letters, which raise concerns about the adequacy of the safety
information in the notifications, illustrate some of the issues
raised by the safety of natural products used in dietary
supplements.
Evaluation of NDI Notifications and Dietary Supplements
The Division of Dietary Supplement Programs NDI Review
Team in the Office of Nutrition, Labeling and Dietary Supple-
ments at the Center for Food Safety and Applied Nutrition
reviews NDI notifications. An informal characterization of the
types of FDA response letters to those notifications is shown in
Figure 3. The following sections describe issues raised in letters
sent to notifiers.
NDIs Failing to Meet Administrative Requirements
The administrative requirements for an NDI submission in 21
CFR §190.6 are critical to evaluate an NDI submission.
Notifications which do not comply with the basic information
required in 21 CFR §190.6 generally cannot be reviewed for
safety. The FDA letter concerning an ingredient made from
Toona sinensis, dated 1 September 2005 in [Docket Report #339
(Docket ID: 95s-0316-rpt0294)], illustrates a response related to
compliance with §190.6. ‘Federal regulations found at 21 CFR
190.6 specify the requirements for a pre-market notification for
a new dietary ingredient. Your notification concerning Toona
sinensis does not comply with the requirements of 21 CFR
190.6 and is incomplete. The following items were not included
with your submission: (1) an original and two copies of the
notification, (2) a description of the dietary supplement or
dietary supplements that contains your new dietary ingredient,
(3) the level of the dietary ingredient in the dietary supplement,
and (4) the conditions of use recommended or suggested in the
labeling of the dietary supplement. Your notification describes
the physical characteristics and edible uses for the tree, fruit, and
leaves, but no information for the product that you intend to
market. Your notification provided three reference articles; the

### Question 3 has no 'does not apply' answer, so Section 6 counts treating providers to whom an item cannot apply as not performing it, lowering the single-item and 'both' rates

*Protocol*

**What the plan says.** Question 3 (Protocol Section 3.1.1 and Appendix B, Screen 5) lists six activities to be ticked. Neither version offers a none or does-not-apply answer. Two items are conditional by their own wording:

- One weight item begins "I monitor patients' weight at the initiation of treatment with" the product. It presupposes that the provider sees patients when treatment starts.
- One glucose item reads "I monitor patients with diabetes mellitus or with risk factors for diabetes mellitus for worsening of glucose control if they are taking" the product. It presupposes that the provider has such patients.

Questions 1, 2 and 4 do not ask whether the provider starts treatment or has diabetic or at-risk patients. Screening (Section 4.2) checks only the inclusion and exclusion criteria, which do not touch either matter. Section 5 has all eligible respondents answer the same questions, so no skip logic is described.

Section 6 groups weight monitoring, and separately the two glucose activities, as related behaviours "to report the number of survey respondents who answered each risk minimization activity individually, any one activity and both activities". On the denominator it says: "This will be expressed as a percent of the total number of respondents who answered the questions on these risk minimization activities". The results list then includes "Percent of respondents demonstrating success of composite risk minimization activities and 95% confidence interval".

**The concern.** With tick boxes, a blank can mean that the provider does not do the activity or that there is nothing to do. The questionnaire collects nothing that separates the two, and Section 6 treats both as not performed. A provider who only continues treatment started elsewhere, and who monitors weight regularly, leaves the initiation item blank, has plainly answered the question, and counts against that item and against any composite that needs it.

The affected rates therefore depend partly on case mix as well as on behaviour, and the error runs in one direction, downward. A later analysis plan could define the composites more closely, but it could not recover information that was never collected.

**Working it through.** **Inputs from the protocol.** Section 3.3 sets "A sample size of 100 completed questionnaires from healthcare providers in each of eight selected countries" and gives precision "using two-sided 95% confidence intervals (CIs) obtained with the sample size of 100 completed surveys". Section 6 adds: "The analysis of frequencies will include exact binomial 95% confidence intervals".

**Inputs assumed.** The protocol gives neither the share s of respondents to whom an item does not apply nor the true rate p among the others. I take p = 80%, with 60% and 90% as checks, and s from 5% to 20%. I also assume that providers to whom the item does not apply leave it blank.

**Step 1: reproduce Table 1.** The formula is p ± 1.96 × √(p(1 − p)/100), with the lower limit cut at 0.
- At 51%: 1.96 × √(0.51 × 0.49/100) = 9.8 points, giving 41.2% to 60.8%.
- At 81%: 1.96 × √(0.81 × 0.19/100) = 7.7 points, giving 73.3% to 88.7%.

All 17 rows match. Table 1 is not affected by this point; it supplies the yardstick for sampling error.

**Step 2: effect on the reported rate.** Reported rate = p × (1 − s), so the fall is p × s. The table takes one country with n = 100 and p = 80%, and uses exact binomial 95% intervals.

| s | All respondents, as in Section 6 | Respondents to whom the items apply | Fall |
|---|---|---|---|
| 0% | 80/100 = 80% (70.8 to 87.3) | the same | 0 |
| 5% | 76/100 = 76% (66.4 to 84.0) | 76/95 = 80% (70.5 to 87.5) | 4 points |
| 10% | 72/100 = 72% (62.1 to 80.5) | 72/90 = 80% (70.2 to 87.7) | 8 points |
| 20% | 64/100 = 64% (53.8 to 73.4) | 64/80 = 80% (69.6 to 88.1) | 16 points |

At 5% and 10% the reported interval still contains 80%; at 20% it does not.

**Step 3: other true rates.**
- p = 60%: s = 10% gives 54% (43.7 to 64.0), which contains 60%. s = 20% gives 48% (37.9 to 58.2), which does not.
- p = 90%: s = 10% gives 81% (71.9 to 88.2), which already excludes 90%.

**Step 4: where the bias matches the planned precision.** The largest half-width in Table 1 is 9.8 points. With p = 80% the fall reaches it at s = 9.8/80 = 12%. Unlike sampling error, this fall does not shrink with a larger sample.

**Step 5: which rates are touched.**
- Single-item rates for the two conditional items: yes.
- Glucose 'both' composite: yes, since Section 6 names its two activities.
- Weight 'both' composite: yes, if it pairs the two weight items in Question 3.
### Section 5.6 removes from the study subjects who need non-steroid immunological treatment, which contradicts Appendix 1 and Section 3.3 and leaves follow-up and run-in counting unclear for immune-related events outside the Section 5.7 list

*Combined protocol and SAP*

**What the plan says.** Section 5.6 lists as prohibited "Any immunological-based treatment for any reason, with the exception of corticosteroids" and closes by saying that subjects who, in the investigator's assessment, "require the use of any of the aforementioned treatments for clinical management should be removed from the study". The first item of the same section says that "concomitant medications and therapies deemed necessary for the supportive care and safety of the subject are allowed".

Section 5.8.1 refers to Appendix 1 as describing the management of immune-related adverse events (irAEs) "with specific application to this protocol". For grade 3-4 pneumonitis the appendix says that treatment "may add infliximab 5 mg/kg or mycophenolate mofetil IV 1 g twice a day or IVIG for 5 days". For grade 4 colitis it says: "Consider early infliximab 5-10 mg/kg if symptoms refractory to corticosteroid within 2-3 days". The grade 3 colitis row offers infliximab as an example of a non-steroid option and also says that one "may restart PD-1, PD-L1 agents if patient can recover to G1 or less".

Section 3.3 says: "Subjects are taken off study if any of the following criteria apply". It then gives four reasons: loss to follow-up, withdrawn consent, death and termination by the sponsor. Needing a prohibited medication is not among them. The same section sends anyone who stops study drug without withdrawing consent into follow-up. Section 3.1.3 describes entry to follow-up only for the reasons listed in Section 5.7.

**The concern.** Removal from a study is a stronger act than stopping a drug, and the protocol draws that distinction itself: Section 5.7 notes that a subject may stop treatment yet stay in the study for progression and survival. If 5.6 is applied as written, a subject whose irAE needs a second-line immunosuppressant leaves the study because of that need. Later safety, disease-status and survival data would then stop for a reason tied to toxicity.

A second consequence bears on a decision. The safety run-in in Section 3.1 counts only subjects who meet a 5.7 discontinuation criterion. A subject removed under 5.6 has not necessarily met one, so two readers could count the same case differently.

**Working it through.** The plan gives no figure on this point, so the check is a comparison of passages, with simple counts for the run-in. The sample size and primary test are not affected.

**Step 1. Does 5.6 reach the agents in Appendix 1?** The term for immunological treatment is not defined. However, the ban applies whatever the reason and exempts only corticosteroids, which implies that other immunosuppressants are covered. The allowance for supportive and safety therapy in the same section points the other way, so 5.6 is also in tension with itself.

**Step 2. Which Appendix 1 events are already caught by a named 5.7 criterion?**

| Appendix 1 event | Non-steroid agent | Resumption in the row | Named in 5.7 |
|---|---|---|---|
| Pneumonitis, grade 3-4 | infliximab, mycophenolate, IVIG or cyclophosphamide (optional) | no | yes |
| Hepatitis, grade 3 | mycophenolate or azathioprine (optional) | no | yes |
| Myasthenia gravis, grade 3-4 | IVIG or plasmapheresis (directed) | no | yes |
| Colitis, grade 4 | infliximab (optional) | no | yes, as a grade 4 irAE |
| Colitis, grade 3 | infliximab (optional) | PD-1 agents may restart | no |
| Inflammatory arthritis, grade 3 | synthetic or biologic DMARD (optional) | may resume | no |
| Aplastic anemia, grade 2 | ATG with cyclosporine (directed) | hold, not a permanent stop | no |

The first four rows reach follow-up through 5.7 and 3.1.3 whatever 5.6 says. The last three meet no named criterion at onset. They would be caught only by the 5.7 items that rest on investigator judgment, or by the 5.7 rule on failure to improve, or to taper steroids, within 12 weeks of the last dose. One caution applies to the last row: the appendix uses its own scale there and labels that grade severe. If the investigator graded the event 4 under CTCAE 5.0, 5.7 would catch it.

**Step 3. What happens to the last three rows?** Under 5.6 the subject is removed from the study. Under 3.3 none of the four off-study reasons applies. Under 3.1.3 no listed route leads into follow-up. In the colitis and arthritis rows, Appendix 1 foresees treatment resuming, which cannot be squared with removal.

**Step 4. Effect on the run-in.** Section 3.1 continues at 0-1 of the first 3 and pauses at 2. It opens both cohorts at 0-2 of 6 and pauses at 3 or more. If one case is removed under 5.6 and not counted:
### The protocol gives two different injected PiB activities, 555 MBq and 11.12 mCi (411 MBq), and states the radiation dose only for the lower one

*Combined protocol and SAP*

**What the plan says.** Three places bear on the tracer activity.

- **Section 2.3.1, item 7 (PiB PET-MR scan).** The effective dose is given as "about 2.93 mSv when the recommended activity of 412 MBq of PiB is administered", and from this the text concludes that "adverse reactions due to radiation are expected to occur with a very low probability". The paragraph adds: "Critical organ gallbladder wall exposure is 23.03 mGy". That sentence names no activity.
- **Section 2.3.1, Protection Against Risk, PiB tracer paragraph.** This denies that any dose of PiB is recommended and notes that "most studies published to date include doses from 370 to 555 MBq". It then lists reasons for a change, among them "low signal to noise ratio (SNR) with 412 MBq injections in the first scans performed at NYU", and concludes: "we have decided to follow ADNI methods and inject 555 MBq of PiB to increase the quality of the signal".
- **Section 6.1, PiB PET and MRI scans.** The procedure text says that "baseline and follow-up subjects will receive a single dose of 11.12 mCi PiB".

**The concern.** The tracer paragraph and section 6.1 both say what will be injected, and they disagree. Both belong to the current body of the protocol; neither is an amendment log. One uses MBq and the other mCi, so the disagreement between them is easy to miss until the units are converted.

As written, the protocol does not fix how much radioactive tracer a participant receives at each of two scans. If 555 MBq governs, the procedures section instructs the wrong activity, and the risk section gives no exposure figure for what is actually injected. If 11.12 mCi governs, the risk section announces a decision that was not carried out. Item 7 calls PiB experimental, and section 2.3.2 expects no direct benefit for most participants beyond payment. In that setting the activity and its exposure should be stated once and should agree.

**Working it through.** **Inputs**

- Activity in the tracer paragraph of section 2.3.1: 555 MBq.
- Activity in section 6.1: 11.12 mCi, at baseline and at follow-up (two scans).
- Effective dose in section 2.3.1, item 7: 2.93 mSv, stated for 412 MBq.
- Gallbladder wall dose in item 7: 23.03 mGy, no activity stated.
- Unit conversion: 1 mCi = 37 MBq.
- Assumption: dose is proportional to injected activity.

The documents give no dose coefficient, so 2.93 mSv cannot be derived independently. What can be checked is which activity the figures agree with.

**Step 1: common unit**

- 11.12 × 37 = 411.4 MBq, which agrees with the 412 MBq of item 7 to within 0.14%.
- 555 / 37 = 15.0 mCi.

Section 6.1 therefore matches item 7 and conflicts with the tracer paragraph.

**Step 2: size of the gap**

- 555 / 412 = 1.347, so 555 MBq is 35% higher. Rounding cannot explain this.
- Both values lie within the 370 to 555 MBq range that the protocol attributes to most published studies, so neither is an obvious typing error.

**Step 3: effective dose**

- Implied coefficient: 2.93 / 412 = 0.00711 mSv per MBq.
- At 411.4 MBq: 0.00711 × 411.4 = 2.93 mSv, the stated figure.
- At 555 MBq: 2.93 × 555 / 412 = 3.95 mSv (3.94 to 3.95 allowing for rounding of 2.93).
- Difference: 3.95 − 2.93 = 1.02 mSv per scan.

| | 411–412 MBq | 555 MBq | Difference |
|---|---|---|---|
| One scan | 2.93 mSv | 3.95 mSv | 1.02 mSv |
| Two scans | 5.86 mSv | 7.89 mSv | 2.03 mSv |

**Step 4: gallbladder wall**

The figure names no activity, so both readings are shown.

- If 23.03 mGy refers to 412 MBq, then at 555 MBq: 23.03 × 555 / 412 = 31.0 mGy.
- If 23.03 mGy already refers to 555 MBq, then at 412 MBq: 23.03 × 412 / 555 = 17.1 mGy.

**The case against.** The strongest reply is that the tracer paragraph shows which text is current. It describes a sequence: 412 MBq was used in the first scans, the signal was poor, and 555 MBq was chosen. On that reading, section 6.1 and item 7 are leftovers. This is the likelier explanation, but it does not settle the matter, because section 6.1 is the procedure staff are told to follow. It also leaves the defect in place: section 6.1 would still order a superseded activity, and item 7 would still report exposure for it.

remainder consisted of citations and abstracts of the references
that you relied on as evidence of safety. Any references to
published information offered in support of the notification shall
be accompanied by reprints or photostatic copies of such
references. In addition, your notification did not include
documented history of use of your new dietary ingredient as
an article present in the food supply.’
NDIs Excluded from the Definition of ‘‘Dietary Supplement’’
Sec. 201(ff) [21 U.S.C. 321(ff)] defines a ‘dietary supple-
ment.’ If the NDI does not fall within the meaning of 201(ff),
it is not a dietary supplement. One notification involved
‘obestilin’ (3#-hydroxystilbene), which was determined not to
be a dietary ingredient. In this case, the FDA letter, dated 12
March 2010 in [Docket Report #625], responded with the
following: ‘‘Based on the information in your notification, your
synthetically derived 3#-hydroxystilbene is not a dietary
ingredient within the meaning of Section 321(ff)(1) as
explained below. Although you state in your notification that
3#-hydroxystilbene has been reported to be a constituent of
plants such as Pterocarpus marsupium and Sphaerophysa
salsula, your synthetically derived 3#-hydroxystilbene is not
prepared by extracting and purifying 3#-hydroxystilbene from
a plant source. Therefore, your synthetic 3#-hydroxystilbene is
not a dietary ingredient under 21 U.S.C. 321(ff)(1)(F) because
it is not a constituent or an extract of a botanical, nor does your
notification present information establishing that synthetic 3#-
hydroxystilbene qualifies as any other type of dietary in-
gredient listed in Section 321(ff)(1). For these reasons,
synthetic 3#-hydroxystilbene cannot be marketed as a dietary
ingredient in a dietary supplement.’ This response highlights
that FDA has stated that synthetic copies of botanical
constituents are not equivalent to the natural counterpart in
the regulatory determination of the status of the ingredient
because they do not fit under 201(ff)(1)(F). The Federal
Register announcement of the 21 CFR 119 Ephedra Final Rule
explains ... synthetic sources of ephedrine cannot be dietary
ingredients because they are not constituents or extracts of
a botanical, nor do they qualify as any other type of dietary
ingredient. For these reasons, products containing synthetic
ephedrine cannot be legally marketed as dietary supplements’
(USFDA, 2004).
FIG. 3. FDA response letter to NDI notifications.